Machine embroidery is a really fun, creative way to bring your ideas to life and add a bit of customisation to your home and wardrobe.  It can be quite daunting to get started with though, especially if you’ve never given it a go before.  Here are my 5 Machine Embroidery Tips for Beginners to help you get started.

1. Do your first project on a stable fabric

While it can be really tempting to pull out all the t-shirts you no longer wear and want to use them to learn on, a fabric that has stretch to it is not ideal for your first project.  Get yourself a nice woven fabric that has a bit of body to it (quilting cotton is a bit too thin, go a bit thicker if you can).

2. Use the right needle

Don’t overcomplicate choosing a needle, yes there are different sizes and features but when you’re starting out, a 75/11 embroidery needle is the best way to go for most projects.  Make sure you choose an embroidery needle over a regular sewing needle though,  embroidery needles have a larger eye than most sewing needles, a slightly rounded point and a deep scarf (groove above the eye) to protect decorative thread from shredding or breaking.

3. Choose the right thread

Don’t use sewing thread for embroidery, embroidery thread is thinner and smoother and designed for the method of embroidery where you have a lot of stitches really close to each other.  A good polyester thread will be perfect for most projects as it’s colour fast and strong which will give good longevity to your finished items.  I personally like the Hemingworth range as it has a good range of colours and the spool cover system helps protect the thread from dust etc.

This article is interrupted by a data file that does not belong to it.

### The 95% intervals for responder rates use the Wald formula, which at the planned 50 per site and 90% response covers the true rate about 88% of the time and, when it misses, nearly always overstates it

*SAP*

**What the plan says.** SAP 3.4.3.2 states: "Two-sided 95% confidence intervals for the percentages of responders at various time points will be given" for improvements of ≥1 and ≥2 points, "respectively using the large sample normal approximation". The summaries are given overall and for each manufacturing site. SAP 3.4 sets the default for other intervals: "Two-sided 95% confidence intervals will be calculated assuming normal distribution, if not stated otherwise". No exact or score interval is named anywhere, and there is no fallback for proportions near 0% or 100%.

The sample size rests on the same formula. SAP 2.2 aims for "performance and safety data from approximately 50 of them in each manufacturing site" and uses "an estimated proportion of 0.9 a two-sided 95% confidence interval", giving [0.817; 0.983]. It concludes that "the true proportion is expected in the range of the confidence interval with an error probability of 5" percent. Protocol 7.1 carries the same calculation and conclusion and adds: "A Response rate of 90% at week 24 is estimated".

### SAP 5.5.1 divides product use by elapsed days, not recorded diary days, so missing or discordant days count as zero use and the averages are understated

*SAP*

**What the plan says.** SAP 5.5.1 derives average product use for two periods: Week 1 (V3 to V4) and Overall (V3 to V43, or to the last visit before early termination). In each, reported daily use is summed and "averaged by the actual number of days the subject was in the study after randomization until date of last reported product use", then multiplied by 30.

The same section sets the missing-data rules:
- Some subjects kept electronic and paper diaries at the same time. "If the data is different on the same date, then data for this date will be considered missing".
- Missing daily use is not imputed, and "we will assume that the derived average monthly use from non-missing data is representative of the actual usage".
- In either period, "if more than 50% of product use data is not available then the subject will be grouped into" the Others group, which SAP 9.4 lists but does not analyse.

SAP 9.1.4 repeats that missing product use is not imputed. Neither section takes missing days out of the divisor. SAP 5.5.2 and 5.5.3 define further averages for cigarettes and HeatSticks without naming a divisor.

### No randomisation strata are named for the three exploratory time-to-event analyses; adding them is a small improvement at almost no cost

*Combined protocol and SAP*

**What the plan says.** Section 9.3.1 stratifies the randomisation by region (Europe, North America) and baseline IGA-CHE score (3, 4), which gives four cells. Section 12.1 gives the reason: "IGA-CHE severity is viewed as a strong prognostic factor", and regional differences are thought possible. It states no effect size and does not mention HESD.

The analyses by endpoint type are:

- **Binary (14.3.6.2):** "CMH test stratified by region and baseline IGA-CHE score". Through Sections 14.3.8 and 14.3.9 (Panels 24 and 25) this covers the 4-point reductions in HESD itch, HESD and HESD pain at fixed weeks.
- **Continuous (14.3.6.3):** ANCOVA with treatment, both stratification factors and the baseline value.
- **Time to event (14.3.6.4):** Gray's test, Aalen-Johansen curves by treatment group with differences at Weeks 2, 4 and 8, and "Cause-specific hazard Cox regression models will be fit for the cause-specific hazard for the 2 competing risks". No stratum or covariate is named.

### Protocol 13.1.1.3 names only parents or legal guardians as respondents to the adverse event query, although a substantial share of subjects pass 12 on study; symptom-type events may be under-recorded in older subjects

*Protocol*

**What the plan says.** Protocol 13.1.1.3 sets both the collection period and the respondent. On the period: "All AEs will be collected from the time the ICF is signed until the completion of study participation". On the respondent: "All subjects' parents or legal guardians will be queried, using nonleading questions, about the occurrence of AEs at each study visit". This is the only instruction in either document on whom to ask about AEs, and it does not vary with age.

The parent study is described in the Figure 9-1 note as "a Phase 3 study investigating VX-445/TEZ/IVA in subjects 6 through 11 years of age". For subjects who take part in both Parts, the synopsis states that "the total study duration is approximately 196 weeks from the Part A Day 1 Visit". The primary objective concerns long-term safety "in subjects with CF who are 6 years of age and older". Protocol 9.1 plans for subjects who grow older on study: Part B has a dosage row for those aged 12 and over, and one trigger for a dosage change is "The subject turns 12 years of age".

4. Stabilizer is important

 A lot of beginners want to use tear away stabilizer for everything so as not to have the stabilizer hanging around on the finished product but tear away really isn’t the best way to go for every project.  Stabilizer actually does a lot more than we give it credit for.  Embroidery designs have a lot of stitches and your fabric needs help holding all of those stitches while continuing to look good.  Tear away stabilizer is fine for projects with really stable, non-stretchy fabrics but it’s really worth investing in a good cut away stabilizer especially if you want to embroider on clothing items at some stage.

5. Practice makes perfect

As with any skill, the more you practice, the better you’ll get. Don’t be afraid to make mistakes – they’re all part of the learning process.

If you’re a bit nervous to get started with your first project or you want to connect with a community of like-minded machine embroiderers in New Zealand, come join my Facebook community – the NZ Machine Embroidery Addicts.  I also run monthly social get togethers and workshop events, you can find out more about these events on the NZ Machine Embroidery Addicts website.